One enduring myth is that crime infrequently occurs in rural society. It is a myth with wide and continuing popularity, expressed as frequently by criminology scholars as by the popular press and public opinion.
Examining the issue of child abuse in rural communities of the United States provides one way to bust this myth. The most recent and comprehensive report that compares rates in rural and urban communities is the Third National Incidence Study of Child Abuse and Neglect (NIS-3). The NIS-3 is based on detected and substantiated child maltreatment, which means that it is an approximation of the real prevalence of child abuse since much of it can go unreported. The NIS-3 was conducted in 1993, but the Fourth National
Incidence Study is currently underway, providing both a much needed update and an opportunity to compare trends in relation to urban and rural places.
The NIS-3 estimates a rate of child maltreatment based on the harm standard, which is described as a child who has experienced some form of obvious or demonstrable abuse, or serious harm from neglect. In turn, harm is defined in various ways, depending upon the type of abuse or neglect. Altogether, there are three forms of abuse and a fourth category for types of neglect:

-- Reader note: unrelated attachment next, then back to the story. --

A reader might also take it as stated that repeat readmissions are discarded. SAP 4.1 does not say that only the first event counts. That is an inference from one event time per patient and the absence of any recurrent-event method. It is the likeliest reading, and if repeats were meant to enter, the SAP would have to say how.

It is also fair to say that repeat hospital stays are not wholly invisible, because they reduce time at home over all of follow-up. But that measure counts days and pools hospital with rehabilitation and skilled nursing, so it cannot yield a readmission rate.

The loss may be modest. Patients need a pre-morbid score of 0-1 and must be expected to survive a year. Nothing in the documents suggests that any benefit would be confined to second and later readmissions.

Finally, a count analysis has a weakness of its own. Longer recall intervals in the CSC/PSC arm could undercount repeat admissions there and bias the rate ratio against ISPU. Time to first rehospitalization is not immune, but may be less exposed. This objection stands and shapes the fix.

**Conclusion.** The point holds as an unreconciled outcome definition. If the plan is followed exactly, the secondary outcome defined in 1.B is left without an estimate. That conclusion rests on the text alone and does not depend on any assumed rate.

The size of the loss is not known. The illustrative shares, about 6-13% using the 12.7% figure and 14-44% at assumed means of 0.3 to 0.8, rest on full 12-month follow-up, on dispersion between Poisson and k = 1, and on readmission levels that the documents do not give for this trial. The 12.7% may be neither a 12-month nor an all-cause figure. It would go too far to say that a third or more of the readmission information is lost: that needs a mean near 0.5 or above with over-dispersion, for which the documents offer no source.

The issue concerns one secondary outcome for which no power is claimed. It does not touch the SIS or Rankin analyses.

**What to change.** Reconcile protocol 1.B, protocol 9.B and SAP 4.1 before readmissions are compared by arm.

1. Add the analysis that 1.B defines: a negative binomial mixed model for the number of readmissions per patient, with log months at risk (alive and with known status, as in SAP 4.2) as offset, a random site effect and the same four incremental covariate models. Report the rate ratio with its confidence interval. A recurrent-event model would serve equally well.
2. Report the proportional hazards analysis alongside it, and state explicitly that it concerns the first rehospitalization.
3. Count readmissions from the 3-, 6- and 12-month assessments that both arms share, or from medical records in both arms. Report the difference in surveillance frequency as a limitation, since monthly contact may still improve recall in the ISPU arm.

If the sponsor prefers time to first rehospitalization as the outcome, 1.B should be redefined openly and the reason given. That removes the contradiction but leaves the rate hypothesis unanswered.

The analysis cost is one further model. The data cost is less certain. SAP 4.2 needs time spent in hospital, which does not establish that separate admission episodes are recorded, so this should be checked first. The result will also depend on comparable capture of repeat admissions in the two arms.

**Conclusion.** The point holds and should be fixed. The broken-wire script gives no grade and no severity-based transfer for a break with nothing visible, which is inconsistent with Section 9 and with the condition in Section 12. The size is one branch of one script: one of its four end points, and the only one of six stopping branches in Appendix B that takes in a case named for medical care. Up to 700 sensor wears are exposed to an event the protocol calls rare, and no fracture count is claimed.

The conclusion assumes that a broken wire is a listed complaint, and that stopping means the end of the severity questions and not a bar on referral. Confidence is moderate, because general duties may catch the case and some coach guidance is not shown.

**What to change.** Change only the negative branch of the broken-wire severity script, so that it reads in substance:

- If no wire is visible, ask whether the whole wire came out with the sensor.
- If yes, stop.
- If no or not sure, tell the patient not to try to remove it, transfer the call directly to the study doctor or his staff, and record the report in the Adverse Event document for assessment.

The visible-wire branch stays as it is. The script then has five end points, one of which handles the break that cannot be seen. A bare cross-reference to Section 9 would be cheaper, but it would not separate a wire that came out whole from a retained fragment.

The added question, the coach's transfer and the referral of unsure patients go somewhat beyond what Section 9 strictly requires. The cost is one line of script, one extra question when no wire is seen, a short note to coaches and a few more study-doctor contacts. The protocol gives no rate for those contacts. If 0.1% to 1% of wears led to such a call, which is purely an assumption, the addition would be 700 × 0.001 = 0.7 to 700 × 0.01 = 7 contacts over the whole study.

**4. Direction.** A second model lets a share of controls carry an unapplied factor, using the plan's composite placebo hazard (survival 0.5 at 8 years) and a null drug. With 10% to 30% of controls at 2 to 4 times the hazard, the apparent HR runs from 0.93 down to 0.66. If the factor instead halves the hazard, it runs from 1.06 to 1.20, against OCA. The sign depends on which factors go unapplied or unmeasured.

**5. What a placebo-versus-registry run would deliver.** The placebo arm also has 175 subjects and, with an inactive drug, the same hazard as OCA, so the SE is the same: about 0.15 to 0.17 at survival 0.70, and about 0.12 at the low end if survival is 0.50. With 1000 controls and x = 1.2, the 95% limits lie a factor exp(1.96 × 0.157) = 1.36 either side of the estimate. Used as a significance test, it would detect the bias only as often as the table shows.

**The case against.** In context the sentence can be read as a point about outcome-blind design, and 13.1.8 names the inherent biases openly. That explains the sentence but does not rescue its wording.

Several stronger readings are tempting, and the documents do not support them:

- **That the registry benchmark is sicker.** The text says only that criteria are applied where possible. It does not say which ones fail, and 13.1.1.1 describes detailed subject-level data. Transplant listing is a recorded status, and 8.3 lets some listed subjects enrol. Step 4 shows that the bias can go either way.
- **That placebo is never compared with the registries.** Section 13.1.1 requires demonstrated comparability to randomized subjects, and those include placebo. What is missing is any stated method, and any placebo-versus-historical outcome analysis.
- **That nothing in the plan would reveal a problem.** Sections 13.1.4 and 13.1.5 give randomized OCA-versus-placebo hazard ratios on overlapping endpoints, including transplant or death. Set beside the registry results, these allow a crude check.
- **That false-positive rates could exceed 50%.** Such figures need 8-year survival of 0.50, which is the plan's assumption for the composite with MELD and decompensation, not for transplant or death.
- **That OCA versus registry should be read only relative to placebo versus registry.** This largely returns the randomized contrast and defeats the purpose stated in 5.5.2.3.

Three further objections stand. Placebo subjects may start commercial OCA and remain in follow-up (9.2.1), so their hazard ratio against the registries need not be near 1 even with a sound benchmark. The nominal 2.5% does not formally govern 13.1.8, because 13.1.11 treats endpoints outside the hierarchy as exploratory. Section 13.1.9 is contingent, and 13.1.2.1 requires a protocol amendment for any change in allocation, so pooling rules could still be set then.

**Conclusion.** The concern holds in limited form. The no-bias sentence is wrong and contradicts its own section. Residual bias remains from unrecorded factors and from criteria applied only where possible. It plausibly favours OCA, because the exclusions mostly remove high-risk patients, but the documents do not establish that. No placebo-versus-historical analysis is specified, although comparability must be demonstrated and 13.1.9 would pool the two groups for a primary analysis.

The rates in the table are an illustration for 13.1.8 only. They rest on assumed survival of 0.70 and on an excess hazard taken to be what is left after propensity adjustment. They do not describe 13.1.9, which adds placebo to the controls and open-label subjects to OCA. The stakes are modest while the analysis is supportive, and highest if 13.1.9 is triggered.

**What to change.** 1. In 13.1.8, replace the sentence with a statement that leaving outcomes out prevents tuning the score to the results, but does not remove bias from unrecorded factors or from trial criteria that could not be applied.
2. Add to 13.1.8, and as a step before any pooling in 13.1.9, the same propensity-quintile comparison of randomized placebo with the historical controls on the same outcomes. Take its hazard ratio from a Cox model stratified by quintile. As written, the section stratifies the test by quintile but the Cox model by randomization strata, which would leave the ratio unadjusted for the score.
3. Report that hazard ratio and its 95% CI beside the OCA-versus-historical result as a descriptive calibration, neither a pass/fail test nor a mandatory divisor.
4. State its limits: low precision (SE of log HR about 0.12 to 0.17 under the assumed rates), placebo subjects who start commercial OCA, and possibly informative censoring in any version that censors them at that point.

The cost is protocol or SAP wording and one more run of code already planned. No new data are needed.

- Physical abuse is any physical, mental, or emotional injury from physical abuse that can be observed on the victim for at least 48 hours.
- The harm standard for sexual abuse assumes that any kind of molestation or genital intrusion is emotionally injurious and that other forms of sexual abuse (exposure, fondling) must cause moderate physical or emotional harm.
- Emotional abuse includes confinement (restriction to a small space, binding or tying up, etc.) plus verbal and emotional threats or assaults. To meet the harm standard, there must be direct evidence of physical or emotional injury.
- Finally, there are three forms of neglect, including physical (refusal or delay to seek health care, abandonment, expulsion, inattention to avoidable hazards in the home), educational neglect (allowing prolonged absences from school for no reason, failure to enroll a child in school, and inattention to special educational needs), and emotional neglect (lack of or withdrawal of affection, extreme spouse abuse that emotionally affects a child, encouragement of drug use or delinquent behavior, and refusal or delay in providing psychological care).
According to the harm standard, abuse or neglect must have been from a parent, guardian, or some other caregiver with direct responsibilities for the child’s welfare. Altogether, there were about 1,554,000 incidents of maltreatment, for a rate of 23.1 per 1,000 children. The largest share of abuse is neglect (about 57%), followed by physical abuse (about 1 in 4 cases), sexual abuse (about 1 in 7), and emotional or psychological abuse (about 1 in 7). This increase is substantial over the rates estimated in NIS-2 in 1986 (14.8) and NIS-1 in 1980 (9.8).